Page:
The parking lot at Red Rock was pretty good sized so we decided we’d be able to just get up early and drive out rather than take the bus. While we were there I spied a nice example of Northern Goldenrod (Solidago multiradiata),

Northern Goldenrod (Solidago multiradiata)

Some Golden Asters (Heterotheca villosa),

Golden Asters (Heterotheca villosa),

And some great examples of Blanket Flower (Gaillardia aristata). I just love the variety of coloring on these flowers.

Blanket Flower (Gaillardia aristata) Blanket Flower (Gaillardia aristata)
On the way back to the trailer we had a bear sighting. It was one of the stranger occurrences we’ve ever experienced. A small black bear was on the road in front of us and there were two ranger vehicles parked behind him. They had stopped the traffic so there were a bunch of cars behind them. One vehicle drove up the lane towards us blowing its high pitched ambulance-style horn and then turned around to face the bear. The bear was pretty much un-phased by this.

Bear and ranger vehicles Waterton

They then pulled both vehicles up close to him and sprayed a huge gout of what was probably bear spray at him. He moved off the road but not very far.

Rangers chasing bear with vehicles watching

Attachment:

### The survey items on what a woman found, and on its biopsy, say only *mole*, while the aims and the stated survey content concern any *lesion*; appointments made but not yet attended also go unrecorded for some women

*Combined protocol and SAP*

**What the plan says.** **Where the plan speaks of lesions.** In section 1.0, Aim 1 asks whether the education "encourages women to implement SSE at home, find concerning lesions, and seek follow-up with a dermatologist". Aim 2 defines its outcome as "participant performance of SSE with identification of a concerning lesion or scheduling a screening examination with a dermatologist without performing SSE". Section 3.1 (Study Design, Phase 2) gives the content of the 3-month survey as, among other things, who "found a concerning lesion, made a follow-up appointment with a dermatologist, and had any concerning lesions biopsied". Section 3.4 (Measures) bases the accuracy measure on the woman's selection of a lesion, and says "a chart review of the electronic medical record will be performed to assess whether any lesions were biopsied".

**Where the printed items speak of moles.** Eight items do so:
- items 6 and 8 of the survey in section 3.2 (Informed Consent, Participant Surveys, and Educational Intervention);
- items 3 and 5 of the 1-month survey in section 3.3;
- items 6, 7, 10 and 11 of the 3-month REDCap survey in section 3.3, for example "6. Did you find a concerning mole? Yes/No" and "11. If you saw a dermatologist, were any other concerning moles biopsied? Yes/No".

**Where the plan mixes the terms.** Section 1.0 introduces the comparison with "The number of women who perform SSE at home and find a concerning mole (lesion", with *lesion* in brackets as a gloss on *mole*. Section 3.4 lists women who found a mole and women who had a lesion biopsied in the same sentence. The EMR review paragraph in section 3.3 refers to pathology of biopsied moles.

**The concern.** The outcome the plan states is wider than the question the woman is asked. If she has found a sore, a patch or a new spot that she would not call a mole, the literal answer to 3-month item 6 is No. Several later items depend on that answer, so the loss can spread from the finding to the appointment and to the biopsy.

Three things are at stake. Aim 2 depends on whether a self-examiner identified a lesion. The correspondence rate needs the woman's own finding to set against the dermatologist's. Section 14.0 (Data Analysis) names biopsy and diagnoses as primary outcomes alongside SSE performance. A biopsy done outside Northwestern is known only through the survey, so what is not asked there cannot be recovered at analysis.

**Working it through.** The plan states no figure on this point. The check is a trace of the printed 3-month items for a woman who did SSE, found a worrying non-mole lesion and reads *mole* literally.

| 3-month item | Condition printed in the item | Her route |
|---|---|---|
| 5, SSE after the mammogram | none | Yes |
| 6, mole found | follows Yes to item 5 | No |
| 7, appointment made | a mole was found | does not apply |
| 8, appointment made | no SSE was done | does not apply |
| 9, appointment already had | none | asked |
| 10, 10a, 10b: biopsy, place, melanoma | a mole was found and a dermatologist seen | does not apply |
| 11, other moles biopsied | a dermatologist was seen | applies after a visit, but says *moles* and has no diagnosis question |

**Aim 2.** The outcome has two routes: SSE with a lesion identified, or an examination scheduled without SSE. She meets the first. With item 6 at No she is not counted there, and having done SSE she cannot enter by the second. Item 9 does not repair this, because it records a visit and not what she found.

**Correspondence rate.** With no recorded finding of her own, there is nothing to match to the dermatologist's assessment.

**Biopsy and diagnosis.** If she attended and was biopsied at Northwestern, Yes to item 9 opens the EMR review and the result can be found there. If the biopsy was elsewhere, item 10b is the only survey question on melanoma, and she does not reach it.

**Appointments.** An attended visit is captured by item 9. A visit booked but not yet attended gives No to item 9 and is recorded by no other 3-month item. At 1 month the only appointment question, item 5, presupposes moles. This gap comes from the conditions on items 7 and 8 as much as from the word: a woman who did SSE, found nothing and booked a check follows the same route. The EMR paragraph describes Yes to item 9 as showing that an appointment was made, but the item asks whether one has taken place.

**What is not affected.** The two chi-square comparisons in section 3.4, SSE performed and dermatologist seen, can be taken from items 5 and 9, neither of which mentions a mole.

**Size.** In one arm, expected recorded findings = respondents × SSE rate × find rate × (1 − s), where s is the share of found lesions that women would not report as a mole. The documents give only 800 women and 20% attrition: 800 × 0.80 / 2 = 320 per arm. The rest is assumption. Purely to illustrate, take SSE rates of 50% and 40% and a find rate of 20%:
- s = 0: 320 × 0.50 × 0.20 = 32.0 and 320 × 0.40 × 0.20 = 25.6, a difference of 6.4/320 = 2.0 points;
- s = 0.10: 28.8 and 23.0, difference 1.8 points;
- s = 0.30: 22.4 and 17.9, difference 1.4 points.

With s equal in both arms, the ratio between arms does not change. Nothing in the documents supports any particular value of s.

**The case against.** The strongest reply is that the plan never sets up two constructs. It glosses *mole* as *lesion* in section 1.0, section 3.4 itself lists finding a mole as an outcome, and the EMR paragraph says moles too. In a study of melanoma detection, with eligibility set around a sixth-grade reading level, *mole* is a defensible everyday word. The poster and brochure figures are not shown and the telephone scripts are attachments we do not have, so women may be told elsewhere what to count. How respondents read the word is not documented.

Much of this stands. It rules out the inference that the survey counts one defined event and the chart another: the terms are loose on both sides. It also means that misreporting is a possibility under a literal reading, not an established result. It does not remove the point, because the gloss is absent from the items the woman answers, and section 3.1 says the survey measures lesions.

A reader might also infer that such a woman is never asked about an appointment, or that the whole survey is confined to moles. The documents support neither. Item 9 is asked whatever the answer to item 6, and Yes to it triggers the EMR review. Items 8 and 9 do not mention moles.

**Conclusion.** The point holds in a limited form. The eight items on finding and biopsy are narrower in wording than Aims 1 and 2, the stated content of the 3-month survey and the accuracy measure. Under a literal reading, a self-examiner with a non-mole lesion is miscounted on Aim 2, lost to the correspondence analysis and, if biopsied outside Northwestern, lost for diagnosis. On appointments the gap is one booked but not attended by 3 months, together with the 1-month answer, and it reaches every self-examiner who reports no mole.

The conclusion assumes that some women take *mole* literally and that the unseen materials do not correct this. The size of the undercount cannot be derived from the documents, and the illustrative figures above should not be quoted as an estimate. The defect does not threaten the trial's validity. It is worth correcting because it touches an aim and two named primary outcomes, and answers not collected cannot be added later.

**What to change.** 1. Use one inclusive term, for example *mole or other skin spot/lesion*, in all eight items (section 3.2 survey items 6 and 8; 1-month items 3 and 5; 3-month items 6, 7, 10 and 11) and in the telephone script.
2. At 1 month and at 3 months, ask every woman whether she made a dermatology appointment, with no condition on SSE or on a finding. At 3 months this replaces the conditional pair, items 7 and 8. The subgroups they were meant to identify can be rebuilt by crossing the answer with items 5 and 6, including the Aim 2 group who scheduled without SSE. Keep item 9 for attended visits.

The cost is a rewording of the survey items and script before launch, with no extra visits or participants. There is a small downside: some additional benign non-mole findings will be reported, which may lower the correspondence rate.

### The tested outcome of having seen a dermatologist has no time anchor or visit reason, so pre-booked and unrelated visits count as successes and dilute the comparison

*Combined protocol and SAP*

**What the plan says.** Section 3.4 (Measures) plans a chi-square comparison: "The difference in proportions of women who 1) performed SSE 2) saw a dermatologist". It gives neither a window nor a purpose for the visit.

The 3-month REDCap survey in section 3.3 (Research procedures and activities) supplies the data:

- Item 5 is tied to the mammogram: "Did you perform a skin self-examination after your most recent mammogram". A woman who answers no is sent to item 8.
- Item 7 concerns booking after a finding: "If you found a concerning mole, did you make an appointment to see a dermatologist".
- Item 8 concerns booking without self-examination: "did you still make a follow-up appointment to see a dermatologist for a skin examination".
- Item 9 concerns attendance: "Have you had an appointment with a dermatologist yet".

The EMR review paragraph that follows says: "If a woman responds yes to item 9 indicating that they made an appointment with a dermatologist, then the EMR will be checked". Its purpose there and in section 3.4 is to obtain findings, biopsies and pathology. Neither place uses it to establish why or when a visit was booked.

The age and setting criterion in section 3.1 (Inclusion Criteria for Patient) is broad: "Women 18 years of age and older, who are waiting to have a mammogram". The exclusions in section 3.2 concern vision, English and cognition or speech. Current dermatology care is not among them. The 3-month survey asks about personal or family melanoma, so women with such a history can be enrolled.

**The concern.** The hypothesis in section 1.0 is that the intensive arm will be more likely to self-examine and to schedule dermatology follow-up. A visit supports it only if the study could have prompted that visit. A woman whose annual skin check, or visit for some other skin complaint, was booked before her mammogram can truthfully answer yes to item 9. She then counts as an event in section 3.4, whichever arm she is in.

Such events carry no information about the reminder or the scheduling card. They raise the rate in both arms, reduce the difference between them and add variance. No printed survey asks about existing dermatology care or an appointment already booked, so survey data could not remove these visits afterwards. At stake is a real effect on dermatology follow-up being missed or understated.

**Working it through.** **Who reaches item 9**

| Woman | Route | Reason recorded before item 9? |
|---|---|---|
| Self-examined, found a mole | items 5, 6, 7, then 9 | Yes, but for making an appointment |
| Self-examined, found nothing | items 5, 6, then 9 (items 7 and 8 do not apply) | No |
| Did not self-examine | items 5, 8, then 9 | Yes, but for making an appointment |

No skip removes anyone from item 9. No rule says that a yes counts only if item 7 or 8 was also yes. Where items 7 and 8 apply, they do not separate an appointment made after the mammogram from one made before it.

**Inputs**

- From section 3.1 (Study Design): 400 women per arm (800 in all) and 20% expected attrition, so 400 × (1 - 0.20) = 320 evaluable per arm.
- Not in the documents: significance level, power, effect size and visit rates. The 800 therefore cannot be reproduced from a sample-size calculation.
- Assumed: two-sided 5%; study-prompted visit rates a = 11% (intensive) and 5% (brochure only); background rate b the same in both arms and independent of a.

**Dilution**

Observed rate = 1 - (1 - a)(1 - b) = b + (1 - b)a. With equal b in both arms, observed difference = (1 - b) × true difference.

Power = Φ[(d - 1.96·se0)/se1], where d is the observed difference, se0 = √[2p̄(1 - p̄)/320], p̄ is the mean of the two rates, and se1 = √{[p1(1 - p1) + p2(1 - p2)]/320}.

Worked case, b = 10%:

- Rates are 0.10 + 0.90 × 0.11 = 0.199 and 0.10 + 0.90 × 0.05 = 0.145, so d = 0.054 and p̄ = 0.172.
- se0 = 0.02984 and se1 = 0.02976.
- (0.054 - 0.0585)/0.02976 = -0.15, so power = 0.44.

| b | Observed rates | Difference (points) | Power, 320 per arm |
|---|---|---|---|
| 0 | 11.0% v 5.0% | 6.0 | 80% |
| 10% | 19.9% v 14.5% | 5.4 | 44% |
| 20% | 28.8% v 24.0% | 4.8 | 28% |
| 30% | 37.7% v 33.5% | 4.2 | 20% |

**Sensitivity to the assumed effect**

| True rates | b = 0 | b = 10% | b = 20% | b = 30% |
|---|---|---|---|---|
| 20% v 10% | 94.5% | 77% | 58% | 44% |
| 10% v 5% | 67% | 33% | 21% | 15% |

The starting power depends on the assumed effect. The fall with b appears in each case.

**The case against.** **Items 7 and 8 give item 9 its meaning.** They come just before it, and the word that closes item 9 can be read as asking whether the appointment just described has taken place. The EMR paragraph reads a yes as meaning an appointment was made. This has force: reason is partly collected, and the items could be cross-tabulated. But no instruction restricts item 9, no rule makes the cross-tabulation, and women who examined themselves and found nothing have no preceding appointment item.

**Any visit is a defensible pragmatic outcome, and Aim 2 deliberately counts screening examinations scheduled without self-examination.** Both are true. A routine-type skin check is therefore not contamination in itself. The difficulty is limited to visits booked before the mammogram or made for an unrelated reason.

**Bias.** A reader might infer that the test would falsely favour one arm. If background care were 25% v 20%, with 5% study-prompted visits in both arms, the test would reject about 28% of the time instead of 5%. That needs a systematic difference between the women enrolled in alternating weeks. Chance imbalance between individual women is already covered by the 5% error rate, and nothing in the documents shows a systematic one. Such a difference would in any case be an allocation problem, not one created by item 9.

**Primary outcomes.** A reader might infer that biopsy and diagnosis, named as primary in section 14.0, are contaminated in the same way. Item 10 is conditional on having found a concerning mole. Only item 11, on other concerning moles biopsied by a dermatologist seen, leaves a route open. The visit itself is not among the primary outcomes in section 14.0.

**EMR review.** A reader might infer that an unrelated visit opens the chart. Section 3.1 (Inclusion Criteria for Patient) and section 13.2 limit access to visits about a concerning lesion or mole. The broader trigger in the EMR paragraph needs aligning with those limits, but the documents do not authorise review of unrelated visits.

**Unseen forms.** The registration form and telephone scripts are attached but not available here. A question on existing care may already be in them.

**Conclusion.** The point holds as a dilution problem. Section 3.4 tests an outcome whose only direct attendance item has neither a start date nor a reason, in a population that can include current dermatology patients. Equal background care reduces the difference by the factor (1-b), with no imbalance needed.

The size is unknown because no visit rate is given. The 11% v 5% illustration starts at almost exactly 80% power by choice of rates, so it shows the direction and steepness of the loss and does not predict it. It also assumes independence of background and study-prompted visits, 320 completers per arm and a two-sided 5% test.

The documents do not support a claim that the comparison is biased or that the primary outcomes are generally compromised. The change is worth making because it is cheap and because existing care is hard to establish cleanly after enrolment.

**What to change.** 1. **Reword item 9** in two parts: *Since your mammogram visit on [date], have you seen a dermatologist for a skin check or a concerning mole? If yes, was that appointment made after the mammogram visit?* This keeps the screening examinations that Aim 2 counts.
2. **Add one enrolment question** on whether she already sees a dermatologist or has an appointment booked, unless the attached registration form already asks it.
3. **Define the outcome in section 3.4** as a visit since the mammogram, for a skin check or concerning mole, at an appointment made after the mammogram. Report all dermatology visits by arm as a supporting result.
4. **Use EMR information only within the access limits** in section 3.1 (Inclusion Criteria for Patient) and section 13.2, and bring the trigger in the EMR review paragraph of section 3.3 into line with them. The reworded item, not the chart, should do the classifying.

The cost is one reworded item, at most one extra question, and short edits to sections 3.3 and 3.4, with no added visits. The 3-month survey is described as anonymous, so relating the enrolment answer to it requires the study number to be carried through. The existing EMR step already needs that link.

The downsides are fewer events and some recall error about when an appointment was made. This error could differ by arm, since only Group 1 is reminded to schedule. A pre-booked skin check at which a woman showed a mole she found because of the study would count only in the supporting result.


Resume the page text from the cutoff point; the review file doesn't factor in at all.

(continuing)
So then they fired rockets at him—fireworks that sounded like piccolo Pete’s. These are called screamers, we learned later. With this he finally took off. We both thought this was way overboard in reaction to such a little bear. We found out the next day that they had done this because he was displaying odd behavior—as in trying to chew on people’s tires. The idea here is to have the bears decide that people are highly unpleasant and should be avoided at all costs. I guess I understand but still...

As we turned south towards the lakes Mother Nature painted the sky pink.  
Sunset at Waterton Lakes

Here's a panorama shot of the sunset.

Panorama of sunset at Waterton Lakes

In Part IV, we’ll visit Red Rock Canyon, take the hike out to Blakiston Falls, visit the Waterton Bison Herd, go on a bike ride and then move on to Butte Montana.